In the early fifties, Doroteo Ines took his family to Miami, Florida where he taught school for 25 years. He was its first Filipino high school teacher. All the years he was teaching civics in junior high, he introduced his students to the history of Filipino American experience by showing the film, A Filipino in America, in his classes. Dr. Ines also had the distinction of being the first Filipino to run for Florida’s State Assembly.

Although he moved east fifty years ago, Doroteo Ines made many trips back to Los Angeles to visit his daughter, his sister and other relatives, and also to attend anniversary celebrations of the Filipino Christian Church and the Sinaitenians of Southern California. On two occasions, he came to attend functions of Pamana Foundation (now called the Filipino American Heritage Institute). The first time was in 1994, when he was a special guest at the opening of the Filipino American Library (then called PARRAL) on Temple Street. The second time was when he was the guest speaker at Pamana Foundation’s first fundraising dinner held at the University of Southern California’s Town and Gown in 1998.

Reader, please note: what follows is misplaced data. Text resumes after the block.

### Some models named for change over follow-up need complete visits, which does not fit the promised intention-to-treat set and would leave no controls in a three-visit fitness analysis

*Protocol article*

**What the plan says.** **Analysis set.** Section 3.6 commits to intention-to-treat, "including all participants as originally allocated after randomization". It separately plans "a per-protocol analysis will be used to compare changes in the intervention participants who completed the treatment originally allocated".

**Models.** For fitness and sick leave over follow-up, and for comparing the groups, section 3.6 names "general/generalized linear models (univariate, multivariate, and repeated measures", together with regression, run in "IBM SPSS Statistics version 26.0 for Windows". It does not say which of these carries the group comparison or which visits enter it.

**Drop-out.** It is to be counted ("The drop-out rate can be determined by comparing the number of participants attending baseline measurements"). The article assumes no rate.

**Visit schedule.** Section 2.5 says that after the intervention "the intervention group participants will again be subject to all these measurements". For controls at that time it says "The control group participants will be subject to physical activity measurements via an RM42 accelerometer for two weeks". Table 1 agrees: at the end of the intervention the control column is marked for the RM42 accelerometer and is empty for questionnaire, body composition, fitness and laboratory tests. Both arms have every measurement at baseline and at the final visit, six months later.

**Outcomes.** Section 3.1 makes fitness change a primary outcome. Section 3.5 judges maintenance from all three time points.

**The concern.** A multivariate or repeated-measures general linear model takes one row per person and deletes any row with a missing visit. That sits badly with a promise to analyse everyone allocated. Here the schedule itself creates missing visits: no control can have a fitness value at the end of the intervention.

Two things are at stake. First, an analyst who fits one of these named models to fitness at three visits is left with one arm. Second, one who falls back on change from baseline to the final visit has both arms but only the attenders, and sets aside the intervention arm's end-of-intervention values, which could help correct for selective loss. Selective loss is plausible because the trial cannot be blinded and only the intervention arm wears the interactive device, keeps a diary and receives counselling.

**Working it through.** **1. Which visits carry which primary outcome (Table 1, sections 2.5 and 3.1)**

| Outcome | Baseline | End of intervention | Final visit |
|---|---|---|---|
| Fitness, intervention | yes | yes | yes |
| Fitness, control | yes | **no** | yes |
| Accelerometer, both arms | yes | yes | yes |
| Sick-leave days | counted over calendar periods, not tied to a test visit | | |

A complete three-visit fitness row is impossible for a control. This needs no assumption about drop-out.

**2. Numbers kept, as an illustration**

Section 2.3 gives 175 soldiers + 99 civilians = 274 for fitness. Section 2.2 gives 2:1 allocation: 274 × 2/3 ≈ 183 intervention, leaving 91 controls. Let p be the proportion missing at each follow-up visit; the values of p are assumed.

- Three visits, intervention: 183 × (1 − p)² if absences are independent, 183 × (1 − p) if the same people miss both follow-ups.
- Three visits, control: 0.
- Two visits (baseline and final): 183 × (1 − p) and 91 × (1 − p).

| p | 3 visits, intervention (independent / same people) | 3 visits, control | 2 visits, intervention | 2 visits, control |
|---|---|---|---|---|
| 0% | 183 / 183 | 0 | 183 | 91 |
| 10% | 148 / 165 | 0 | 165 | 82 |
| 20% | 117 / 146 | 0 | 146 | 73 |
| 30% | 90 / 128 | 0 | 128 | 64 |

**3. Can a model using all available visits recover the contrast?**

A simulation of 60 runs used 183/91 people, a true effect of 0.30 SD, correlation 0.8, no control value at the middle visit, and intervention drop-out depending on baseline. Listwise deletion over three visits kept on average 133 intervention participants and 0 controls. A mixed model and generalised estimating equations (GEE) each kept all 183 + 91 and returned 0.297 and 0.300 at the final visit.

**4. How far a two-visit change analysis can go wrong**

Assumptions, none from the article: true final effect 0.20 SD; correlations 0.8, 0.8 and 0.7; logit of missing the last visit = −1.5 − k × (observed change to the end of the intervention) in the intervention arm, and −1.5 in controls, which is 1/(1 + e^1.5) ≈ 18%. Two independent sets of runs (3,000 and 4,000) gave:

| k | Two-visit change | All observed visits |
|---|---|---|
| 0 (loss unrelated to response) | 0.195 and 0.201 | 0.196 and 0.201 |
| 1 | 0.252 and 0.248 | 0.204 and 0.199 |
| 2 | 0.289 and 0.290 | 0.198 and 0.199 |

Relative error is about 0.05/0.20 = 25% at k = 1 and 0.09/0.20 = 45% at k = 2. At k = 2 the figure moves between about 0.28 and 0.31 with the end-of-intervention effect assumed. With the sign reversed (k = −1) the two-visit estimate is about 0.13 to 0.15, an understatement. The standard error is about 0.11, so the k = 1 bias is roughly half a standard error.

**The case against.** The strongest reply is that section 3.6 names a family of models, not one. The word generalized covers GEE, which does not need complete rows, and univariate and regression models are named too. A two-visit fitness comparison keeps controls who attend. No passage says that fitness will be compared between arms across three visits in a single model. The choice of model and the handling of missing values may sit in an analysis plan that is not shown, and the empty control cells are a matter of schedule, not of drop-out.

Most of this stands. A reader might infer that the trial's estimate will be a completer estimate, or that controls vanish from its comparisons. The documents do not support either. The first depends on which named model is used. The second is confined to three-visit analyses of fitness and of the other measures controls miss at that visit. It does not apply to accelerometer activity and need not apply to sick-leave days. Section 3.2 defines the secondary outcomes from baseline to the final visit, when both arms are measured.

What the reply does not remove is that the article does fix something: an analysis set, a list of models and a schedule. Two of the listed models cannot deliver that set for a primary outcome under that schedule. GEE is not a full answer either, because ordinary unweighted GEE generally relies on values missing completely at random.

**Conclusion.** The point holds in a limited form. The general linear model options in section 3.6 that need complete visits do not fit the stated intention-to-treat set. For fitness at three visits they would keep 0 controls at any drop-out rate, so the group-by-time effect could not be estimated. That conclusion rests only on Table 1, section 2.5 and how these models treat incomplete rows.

USC was an appropriate venue for the dinner because it was as a student there that Doroteo Ines made the historic film, A Filipino in America, a class project for his Master’s degree in Cinematography. Written, produced, and co-directed by Dr. Ines in 1938, the film is a portrayal of the life of Filipino Americans in the thirties by one who lived that experience. At that time, Filipino students in the United States were writing stories and theses about the Filipino American experience. But A Filipino in America was the first portrayal in films of those experiences. Dr. Ines played the main character, while his friends (both Filipinos and Americans, even the dean) played the other roles. The film is important for Filipinos in America, but it was also groundbreaking in another sense. It was described at that time as "an innovation in the presentation of film and photography applied to social problems (Daily Trojan, Jan. 26, 1938)."